In December, the City of Philadelphia’s Department of Public Health released its annual report presenting data on HIV/AIDS cases in the city. Today, there are 18,658 people living with HIV in Philadelphia, and there were 382 new diagnoses of HIV in 2022, a slight increase from the previous year.
Although significant progress has been made in the treatment of human immunodeficiency virus, or HIV, and AIDS, the late infection stage of HIV, the virus is still spreading. Approximately 1.2 million people in the United States have HIV, with people ages 13 to 34 accounting for 58 percent of new infections in 2021, according to the most recent data from HIV.gov.
Temple students, regardless of gender or sexual orientation, should be routinely taking proactive measures to prevent the spread of HIV and AIDS and to protect their health and the health of others.
All students can test routinely for HIV, and those who are at higher risk of getting HIV from sex or injection drug use can be prescribed pre-exposure prophylaxis, or PrEP, a pill or shot that reduces the chances of contracting HIV from sex or injection drug use.
HIV testing is the first step in preventing further transmission, as nearly 40 percent of new HIV infections are transmitted by people who don’t know they have the virus, according to the Centers for Disease Control and Prevention.
When individuals know they are HIV positive, they can get treatment and remain healthy and noncontagious for many years, according to the CDC.
Temple’s Student Health Center provides testing for HIV and other sexually transmitted infections, like gonorrhea and chlamydia, with costs typically ranging from $0 to $15 depending on students’ insurance and income, said Dr. Thomas Trojian, clinical director of SHS.
Jack Kleiner considers HIV testing necessary and believes students should be educated on the benefits of routine STI testing and safer sex practices.
“HIV is common, it’s very common, and it’s important that people know where to go and where to get tested and that they should get tested,” said Kleiner, a junior gender, sexuality and women’s studies major and past co-president of Peer-Led Sex Ed, a student sexual education organization at Temple. “There are options that are affordable in and nearby, maybe just a couple of blocks from their dorm.”
All sexually active people ages 13 to 64 should be tested for HIV and other STIs at least once a year.
Dr. Billie Swiggard, a staff physician specializing in infectious disease at the Mazzoni Center, an LGBTQ+ health facility located on Bainbridge and Broad Streets, prescribes PrEP frequently and believes it to be a valuable resource with a positive impact on HIV rates.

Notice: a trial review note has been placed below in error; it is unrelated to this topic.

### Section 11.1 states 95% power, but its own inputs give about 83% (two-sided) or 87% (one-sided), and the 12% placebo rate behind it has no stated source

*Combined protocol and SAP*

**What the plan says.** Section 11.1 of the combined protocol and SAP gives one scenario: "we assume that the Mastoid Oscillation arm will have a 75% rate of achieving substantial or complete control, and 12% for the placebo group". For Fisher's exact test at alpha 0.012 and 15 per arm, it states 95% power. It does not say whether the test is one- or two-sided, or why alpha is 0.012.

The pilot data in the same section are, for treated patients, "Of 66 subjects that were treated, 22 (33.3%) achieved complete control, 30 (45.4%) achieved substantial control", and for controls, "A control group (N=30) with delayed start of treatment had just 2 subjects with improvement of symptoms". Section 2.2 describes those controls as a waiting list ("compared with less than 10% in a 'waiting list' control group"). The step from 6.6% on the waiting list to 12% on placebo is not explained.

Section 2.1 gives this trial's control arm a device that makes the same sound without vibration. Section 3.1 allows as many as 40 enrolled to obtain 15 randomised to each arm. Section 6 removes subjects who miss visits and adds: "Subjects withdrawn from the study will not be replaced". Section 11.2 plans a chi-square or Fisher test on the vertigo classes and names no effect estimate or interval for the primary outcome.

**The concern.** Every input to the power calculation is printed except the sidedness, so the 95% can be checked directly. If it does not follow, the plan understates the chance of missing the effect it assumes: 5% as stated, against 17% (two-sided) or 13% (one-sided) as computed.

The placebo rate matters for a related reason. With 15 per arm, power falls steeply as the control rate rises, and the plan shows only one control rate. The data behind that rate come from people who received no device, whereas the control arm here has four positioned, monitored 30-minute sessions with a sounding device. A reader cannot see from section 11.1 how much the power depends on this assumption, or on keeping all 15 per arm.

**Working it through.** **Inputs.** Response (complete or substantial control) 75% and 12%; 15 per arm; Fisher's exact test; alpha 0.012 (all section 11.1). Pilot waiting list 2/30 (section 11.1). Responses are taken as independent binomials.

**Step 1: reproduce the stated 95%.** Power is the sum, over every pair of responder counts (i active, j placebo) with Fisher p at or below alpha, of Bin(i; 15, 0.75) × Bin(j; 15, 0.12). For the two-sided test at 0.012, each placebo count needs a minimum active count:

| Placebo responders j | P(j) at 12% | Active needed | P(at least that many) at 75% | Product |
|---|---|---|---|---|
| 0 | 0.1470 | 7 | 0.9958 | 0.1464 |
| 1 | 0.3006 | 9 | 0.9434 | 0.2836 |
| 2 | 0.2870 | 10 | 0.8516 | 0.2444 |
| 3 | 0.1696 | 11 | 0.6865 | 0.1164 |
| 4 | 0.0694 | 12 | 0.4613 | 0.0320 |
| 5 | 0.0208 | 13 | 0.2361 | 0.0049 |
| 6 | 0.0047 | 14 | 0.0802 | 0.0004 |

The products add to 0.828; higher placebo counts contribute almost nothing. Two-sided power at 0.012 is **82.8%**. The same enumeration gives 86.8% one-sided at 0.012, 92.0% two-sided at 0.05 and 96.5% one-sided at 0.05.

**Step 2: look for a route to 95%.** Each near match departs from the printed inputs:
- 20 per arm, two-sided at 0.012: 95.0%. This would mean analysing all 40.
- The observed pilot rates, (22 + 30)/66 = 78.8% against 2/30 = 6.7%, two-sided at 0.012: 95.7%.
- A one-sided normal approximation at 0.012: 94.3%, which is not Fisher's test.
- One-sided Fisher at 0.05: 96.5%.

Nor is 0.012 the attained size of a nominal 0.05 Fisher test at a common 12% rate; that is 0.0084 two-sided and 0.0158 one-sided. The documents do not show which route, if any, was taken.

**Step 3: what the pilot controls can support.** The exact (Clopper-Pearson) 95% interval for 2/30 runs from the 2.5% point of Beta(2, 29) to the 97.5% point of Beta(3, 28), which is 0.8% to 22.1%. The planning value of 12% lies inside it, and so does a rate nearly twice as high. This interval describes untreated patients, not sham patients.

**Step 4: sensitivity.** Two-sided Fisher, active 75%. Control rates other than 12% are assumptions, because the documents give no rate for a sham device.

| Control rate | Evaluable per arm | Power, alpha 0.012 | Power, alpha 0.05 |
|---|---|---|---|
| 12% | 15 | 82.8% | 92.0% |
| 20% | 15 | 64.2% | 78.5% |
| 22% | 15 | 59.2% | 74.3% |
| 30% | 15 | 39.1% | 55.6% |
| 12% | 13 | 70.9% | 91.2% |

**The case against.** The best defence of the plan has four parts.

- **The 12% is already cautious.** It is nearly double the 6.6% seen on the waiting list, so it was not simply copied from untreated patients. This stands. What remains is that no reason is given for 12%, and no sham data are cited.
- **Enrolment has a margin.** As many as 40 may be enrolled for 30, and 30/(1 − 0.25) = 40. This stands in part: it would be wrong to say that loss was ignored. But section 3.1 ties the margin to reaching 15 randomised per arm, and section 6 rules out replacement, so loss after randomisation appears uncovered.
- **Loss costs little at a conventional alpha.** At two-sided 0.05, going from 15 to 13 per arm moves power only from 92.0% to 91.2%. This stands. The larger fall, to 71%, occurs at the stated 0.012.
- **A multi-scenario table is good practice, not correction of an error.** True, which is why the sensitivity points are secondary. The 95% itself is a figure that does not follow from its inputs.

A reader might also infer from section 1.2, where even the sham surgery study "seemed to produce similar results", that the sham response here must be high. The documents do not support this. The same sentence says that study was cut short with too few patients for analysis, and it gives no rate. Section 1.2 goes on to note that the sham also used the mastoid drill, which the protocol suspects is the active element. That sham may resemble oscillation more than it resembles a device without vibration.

“I have been asked about PrEP at least hundreds and perhaps thousands of times, and I have never said no,” Swiggard said.
PrEP is highly effective at preventing HIV, reducing the risk of contracting it sexually by approximately 99 percent, according to the CDC.
However, only about 30 percent of 1.2 million people eligible for PrEP in the United States were prescribed the medication in 2021, including individuals who don’t have HIV but are at risk due to sexual activity and drug use, according to the CDC.
SHS does not currently provide PrEP medication on campus, but students who are interested in the medication can go there for free PrEP counseling services to begin the process and determine if it’s right for them.
“We have providers here who are very comfortable prescribing for and taking care of people on PrEP,” Trojian said.
SHS can help students determine their PrEP eligibility, obtain a prescription if qualified and schedule an appointment with a physician or nurse practitioner. However, a PrEP prescription should not stop students from practicing other safer sex methods.
“It’s been shown that if they are on PrEP, that it reduces their chances of contracting HIV, and HIV only,” Trojian said. “It does not help prevent other sexually transmitted infections, so we still recommend safer sex practices.”
Safer sex practices include using protection, like condoms, and engaging in regular testing for sexually transmitted diseases, according to John Hopkins Medicine.
“This stuff really works, you know, HIV is not the scourge it once was,” Swiggard said. “We have these truly miraculous modern drugs that can help a person rebuild their immune system and keep them healthy for long, long periods of time.”
PrEP is typically covered by insurance, but for those who are uninsured or still on their parents’ insurance who may prefer an alternative option, many sources in Philadelphia provide free or low-cost HIV testing and PrEP for students to take advantage of.
Here are some resources near campus:
- Philly Keep on Loving, a completely online and over the phone telehealth program by the Philadelphia Department of Public Health, provides Philadelphia residents with free oral PrEP and HIV and STI self-test kits delivered in the mail regardless of insurance coverage.
- The Mazzoni Center offers free PrEP counseling and medication, as well as HIV and STI testing.
- Bebashi, a nonprofit organization based in Spring Garden, offers affordable in-person and mail self-tests for HIV and STIs.
- Health Center 1, located on 19th and Broad Streets, is Philadelphia’s dedicated walk-in clinic for STI testing and treatment. They offer free walk-in STI testing, including HIV, as well as PrEP.
Through HIV testing and considering PrEP, students can take control of their well-being and establish a safer campus environment, prioritizing sexual health for the Temple community.
Chase Gilroy contributed reporting.